LAWMAKERS APPROVE REFORMS TO PENSION SYSTEMS
Illinois lawmakers have approved long-awaited reforms to state and local pension systems as one means of addressing the state’s massive debt.
Senate Bill 1946 applies to all state and local pension systems with the exception of Chicago fire and police, and downstate/suburban fire and police. It does not affect current employees and retirees, and applies only to employees hired after the bill becomes law.
Legislators of both parties supported the package as a means of trying to correct the state’s fiscal crisis and keep the current pension systems from collapsing.
It’s a good first step. We have had trouble getting the machine politicians to understand that there is a private sector out there that is struggling. And as state revenues have lagged, the majority party has continued to pit pension liabilities against good government. Calls for reform have been ignored and unfunded liabilities continued to escalate, which puts the entire system at risk.
The state’s five pension systems have historically been underfunded and as a result, Senate Republicans worked with former Governor Jim Edgar to improve the situation with an advanced payment schedule. However, in 2005 members of the majority party and former Governor Rod Blagojevich started ignoring the schedule and taking pension “holidays” to skip payments.
Illinois’ fiscal rating has taken a hit because of missed payments and the overall underfunding. The state is officially ranked as the worst in the nation in terms of pension indebtedness and ability to make payments.
This legislation will also protect taxpayers in future years – our children and grandchildren who were going to have to foot the bill for the unfunded liabilities. We initiated these reforms a long time ago and I am pleased to finally see them be adopted. We have a long way to go though. This is just the beginning to reforming Illinois’ pensions.
Senate Bill 1946’s main provisions – affecting new hires only – include:
* Reduces benefits for members of the Judiciary and General Assembly; Increases the retirement age to 67 for employees with 10 years of service.
* Provides an early retirement option with reduced benefits at age 62 for employees with 10 years of service;
* States that the final average salary used to calculate benefits will be based on eight of last 10 years, capped at $106,800;
* Restricts the annual cost-of-living adjustments to the lesser of 3 percent or half of the consumer price index, with no compounding of the benefit;
* Limits survivor’s benefits to two-thirds of retiree’s benefits.
Passed by the House of Representatives and by the Senate March 24, Senate Bill 1946 now moves to the Governor’s desk and will become law with his signature.
HIGHER COSTS FOR VETERANS?
During a Senate budget hearing this week, the Director of the Illinois Department of Veterans’ Affairs outlined a budget proposal from the Governor authorizing a $400 monthly fee hike on residents in Illinois’ veterans’ homes.
Senate Republicans expressed concern over the plan, given that many veterans in the facilities face serious health challenges and live on fixed incomes.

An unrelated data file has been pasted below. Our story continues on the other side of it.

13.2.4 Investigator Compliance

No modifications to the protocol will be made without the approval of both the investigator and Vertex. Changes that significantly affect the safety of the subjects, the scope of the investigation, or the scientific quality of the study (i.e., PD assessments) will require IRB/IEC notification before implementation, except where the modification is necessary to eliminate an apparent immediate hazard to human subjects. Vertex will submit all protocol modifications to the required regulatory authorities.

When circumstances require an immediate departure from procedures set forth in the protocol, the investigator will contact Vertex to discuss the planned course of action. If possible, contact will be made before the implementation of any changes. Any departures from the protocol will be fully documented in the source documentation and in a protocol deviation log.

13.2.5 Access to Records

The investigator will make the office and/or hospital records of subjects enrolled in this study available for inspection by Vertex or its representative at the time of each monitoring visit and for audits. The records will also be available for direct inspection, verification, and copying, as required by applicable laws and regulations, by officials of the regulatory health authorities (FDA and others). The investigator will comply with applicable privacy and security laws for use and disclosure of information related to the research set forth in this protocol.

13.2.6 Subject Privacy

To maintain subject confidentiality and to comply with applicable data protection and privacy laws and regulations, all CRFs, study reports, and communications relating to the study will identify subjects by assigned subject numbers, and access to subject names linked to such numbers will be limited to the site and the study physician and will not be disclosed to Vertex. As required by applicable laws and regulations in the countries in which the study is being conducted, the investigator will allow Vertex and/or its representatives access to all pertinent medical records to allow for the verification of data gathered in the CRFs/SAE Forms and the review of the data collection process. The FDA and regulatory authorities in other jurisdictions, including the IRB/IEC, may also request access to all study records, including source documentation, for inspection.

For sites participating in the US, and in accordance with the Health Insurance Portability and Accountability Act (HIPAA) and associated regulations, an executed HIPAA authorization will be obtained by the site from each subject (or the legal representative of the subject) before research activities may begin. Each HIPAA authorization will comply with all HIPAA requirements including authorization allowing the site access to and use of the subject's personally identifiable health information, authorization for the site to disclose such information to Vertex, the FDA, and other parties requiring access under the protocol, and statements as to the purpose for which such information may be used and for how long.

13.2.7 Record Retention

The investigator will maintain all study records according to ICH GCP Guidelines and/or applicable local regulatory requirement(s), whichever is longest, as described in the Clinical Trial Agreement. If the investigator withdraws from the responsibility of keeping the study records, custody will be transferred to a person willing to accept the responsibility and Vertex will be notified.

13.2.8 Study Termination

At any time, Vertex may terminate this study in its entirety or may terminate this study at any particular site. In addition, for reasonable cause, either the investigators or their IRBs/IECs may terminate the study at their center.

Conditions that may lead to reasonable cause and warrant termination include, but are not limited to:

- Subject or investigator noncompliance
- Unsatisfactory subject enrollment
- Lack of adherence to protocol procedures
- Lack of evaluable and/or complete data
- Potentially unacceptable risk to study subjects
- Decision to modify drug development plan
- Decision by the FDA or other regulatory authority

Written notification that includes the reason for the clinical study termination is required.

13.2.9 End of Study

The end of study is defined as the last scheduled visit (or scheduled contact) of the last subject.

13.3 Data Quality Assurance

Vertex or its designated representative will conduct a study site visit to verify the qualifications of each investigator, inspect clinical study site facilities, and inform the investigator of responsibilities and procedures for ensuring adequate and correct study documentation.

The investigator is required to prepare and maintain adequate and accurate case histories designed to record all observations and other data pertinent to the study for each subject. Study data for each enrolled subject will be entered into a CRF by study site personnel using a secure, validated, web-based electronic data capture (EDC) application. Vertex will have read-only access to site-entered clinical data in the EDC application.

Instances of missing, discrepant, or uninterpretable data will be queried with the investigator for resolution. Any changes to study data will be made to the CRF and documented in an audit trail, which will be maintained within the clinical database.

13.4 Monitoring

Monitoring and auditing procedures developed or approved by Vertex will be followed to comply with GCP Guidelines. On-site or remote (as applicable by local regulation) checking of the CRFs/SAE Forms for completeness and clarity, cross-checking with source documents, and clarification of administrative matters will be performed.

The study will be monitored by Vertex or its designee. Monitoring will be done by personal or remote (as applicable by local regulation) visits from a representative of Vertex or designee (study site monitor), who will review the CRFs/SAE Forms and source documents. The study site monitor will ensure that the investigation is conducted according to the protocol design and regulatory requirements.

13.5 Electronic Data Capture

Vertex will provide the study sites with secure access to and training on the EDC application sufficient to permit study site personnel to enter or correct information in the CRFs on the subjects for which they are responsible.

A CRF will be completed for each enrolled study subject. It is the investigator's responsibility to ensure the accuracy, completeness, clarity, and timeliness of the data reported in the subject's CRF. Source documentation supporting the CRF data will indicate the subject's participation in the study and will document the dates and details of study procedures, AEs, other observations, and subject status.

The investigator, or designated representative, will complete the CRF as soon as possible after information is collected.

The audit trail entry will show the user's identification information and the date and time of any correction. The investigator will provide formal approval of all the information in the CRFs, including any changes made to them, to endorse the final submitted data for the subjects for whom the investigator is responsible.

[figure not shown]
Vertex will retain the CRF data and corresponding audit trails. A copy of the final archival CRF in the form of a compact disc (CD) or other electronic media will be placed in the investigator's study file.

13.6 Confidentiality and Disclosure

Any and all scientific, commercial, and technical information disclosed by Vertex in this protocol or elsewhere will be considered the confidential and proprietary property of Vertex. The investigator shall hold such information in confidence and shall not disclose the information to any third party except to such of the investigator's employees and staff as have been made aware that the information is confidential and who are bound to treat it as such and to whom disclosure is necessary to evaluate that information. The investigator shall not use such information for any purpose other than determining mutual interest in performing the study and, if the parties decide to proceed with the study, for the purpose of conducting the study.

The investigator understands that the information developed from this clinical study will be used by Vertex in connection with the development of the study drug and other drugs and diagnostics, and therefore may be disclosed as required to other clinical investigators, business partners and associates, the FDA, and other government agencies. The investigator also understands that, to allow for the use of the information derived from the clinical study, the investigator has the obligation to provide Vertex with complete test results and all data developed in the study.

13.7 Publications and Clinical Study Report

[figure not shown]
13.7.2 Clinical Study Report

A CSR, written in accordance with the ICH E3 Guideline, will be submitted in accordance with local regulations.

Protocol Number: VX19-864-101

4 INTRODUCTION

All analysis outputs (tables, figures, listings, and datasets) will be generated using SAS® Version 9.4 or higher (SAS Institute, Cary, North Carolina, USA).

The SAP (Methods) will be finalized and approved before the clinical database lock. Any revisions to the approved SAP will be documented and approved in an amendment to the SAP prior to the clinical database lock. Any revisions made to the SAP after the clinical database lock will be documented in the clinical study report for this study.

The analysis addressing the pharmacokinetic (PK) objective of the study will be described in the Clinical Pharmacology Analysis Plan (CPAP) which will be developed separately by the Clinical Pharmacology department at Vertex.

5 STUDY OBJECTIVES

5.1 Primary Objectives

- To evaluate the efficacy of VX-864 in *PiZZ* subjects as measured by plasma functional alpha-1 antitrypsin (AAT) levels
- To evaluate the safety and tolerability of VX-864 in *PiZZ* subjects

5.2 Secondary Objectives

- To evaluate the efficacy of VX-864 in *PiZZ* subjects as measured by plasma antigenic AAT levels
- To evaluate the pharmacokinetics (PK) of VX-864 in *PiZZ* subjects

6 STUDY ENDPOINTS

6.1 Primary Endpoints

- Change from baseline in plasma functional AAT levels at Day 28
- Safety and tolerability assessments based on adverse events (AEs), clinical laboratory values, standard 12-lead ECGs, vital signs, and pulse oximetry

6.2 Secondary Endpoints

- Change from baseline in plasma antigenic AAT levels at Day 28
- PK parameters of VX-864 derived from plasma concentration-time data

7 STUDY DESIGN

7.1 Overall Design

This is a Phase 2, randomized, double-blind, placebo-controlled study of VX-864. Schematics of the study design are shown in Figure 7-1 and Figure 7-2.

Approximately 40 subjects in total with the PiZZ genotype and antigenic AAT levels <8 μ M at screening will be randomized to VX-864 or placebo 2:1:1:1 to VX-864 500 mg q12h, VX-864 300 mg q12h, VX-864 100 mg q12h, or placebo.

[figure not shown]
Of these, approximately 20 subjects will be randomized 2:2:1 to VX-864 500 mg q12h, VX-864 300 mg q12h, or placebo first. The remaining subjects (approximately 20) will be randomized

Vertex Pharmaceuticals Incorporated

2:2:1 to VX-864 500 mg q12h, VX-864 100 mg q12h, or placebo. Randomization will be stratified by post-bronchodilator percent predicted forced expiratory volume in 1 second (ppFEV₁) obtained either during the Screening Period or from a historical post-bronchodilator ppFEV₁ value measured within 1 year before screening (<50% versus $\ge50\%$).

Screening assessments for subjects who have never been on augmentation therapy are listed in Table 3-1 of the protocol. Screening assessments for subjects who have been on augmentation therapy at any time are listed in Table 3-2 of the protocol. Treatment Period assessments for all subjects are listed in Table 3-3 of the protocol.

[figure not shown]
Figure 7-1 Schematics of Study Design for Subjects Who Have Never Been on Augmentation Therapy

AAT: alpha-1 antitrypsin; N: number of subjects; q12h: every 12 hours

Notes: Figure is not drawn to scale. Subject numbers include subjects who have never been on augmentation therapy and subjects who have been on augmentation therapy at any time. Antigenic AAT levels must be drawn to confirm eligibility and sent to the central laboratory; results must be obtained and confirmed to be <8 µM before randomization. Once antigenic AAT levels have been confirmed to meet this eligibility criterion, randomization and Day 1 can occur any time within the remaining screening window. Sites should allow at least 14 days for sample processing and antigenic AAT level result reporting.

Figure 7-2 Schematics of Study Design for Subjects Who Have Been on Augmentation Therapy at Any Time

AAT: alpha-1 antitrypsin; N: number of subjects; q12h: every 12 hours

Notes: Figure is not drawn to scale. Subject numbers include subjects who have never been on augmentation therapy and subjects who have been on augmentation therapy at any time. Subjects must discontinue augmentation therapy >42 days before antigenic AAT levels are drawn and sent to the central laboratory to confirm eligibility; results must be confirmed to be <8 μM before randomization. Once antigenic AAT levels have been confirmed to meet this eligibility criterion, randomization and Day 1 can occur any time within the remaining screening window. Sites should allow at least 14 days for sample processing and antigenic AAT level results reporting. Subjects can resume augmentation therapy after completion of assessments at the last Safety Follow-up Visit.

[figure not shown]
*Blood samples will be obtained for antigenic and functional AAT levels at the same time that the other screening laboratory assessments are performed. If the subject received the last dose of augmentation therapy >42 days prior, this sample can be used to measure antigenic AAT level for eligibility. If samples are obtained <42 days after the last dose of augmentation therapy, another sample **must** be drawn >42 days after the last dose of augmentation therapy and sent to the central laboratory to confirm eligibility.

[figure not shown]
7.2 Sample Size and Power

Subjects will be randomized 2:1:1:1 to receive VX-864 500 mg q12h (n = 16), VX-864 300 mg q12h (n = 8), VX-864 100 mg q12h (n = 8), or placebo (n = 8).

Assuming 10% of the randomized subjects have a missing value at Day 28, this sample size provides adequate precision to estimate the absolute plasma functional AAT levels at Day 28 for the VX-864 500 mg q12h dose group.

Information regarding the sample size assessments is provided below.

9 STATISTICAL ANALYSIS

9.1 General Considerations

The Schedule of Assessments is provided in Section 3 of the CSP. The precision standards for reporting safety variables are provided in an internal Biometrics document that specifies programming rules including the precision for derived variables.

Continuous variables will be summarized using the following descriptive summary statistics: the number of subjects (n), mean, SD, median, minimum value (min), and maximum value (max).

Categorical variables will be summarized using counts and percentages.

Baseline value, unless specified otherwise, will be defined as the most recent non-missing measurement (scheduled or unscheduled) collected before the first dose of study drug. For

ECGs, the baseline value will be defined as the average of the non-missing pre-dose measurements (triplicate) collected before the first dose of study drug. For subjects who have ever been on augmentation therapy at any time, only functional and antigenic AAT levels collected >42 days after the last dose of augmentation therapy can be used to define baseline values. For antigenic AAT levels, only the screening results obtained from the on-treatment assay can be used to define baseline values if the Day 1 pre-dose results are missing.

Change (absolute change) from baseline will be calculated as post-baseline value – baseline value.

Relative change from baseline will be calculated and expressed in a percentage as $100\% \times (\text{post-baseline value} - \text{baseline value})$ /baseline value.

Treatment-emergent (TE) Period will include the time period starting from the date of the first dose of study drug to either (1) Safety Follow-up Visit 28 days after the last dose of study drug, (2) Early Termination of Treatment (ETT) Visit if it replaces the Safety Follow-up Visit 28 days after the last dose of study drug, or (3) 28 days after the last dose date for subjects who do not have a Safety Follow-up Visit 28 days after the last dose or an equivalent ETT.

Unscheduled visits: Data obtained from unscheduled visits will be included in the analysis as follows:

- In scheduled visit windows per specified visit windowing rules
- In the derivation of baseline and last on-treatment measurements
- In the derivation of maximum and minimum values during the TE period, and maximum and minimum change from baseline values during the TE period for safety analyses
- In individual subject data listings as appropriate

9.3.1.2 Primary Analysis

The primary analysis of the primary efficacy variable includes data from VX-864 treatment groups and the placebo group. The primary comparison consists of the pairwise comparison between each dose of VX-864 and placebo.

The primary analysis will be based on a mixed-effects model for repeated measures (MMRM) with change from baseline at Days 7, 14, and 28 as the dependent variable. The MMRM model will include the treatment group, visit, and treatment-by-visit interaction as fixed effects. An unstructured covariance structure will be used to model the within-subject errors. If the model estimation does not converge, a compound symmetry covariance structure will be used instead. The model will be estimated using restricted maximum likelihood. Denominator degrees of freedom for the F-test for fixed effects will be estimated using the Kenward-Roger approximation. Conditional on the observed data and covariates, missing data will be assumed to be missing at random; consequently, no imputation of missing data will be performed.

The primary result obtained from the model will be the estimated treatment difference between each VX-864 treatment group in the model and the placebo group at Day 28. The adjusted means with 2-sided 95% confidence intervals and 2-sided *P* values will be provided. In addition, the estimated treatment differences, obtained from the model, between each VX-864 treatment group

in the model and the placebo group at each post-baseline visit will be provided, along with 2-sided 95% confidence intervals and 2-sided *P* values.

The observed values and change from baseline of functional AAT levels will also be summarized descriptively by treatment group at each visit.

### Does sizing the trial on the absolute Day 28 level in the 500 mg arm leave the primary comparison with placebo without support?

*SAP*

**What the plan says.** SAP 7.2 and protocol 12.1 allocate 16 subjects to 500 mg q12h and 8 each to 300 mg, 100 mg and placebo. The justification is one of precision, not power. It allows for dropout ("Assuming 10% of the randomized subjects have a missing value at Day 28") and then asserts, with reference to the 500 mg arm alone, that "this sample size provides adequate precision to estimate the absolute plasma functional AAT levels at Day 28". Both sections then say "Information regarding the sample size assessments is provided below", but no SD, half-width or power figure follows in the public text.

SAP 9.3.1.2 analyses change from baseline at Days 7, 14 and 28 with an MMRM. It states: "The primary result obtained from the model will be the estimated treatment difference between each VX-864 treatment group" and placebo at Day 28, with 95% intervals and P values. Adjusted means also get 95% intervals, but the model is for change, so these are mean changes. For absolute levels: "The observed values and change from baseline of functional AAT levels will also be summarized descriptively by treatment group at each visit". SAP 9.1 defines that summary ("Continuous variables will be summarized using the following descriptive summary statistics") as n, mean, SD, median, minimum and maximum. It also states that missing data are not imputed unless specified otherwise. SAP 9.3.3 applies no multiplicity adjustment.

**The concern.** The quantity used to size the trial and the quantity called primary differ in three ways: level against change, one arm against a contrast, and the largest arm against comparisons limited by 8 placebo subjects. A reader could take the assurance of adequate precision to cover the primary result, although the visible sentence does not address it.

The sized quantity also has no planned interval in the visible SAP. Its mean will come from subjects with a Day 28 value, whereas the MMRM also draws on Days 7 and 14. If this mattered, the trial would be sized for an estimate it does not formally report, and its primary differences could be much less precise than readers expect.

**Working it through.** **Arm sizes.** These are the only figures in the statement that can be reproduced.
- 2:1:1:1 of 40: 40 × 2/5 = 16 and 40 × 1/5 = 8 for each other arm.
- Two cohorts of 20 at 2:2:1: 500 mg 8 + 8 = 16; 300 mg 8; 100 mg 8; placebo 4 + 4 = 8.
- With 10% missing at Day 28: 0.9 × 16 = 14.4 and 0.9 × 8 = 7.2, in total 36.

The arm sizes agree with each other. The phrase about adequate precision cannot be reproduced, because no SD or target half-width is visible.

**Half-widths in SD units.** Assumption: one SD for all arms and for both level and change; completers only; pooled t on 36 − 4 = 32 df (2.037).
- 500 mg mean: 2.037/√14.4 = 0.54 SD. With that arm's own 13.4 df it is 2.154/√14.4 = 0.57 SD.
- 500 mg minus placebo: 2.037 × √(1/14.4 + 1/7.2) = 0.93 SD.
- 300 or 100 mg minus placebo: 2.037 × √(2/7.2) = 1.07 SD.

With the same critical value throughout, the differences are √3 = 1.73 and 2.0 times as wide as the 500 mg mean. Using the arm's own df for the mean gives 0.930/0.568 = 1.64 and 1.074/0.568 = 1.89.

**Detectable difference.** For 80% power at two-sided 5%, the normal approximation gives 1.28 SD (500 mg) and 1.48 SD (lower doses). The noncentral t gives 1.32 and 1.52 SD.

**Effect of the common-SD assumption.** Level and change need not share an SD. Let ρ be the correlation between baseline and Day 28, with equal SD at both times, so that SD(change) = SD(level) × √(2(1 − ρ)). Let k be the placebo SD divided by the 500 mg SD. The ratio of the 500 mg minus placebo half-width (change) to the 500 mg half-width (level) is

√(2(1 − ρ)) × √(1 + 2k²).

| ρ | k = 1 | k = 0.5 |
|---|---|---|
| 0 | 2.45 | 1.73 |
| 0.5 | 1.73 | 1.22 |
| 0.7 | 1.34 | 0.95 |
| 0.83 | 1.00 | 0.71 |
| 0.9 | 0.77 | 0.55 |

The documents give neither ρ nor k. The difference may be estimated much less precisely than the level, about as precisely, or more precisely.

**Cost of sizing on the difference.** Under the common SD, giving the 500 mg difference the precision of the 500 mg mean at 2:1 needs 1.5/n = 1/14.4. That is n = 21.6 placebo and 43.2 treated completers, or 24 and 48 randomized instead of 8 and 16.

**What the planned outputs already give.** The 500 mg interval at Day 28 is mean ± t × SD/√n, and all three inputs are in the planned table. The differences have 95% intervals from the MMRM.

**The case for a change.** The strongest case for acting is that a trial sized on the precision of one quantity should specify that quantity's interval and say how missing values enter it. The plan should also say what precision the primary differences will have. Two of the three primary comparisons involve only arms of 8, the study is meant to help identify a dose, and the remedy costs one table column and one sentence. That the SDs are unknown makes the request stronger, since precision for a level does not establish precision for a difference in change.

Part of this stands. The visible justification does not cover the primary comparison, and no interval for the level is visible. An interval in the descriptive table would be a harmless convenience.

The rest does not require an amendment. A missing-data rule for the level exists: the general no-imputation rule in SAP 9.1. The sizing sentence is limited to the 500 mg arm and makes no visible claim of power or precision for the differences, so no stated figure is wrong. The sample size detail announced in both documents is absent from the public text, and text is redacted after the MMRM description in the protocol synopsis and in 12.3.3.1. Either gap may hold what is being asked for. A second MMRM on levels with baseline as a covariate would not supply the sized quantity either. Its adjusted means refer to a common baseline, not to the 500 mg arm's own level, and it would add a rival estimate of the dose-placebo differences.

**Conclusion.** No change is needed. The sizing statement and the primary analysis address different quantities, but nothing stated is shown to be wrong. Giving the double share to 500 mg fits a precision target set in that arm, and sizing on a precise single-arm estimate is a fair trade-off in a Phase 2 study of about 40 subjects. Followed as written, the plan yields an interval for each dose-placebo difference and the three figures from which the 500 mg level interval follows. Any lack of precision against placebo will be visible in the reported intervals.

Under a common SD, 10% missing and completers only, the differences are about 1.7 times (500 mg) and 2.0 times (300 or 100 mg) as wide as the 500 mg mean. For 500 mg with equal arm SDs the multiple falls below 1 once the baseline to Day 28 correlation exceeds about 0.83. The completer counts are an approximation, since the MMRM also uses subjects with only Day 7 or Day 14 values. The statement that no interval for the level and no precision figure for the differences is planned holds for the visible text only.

If approved, it would be the first fee increase on veterans in the state’s veterans’ homes since 1979.
LAWMAKERS QUESTION CORRECTIONS’ DIRECTOR
Also during the week, the Director of the Illinois Department of Corrections was grilled by lawmakers about the Governor’s controversial early-release program that resulted in more than 1,700 inmates being discharged from state prison after spending virtually no time behind bars.
Under the Meritorious Good Time Push Program, known gang members, repeat drunk drivers, people convicted of domestic battery, and even criminals with murder in their backgrounds were released. Many immediately committed additional violent crimes after being let out.
The sale of Thomson Prison to the federal government was also a subject of Senate testimony. The Governor’s Office announced it intends to vacate the facility by the end of April and then declare it a “surplus” property to be sold to the Obama Administration.
Critics have noted the prison is being sold despite the fact the state’s maximum security facilities are at nearly 140 percent of capacity. Lawmakers also expressed concern that the sale, if enacted as planned, could result in a loss of nearly $100 million for taxpayers.
STATE POLICE TO LAY OFF 464 TROOPERS
The Director of the Illinois State Police revealed during a Senate hearing during the week that the Governor has proposed laying off 464 troopers and closing five of its 21 regional headquarters.
The facilities slated for closure are in Litchfield, Macomb, Carmi, Des Plaines and Pecatonica.
Numerous lawmakers objected to the plan, noting local police departments would be forced to increase their patrols of highways to cover the shortfall, taking away police coverage of neighborhoods and serious crimes.
GOOD NEWS FOR CHICAGO SCHOOLCHILDREN
Also during the week, the Senate approved a bipartisan measure creating a voucher pilot program for the 10 percent lowest performing schools in Chicago.
Under the measure, about 22,000 students could get a voucher to assist in attending private schools.
Senate Bill 2494 now heads to the Illinois House of Representatives.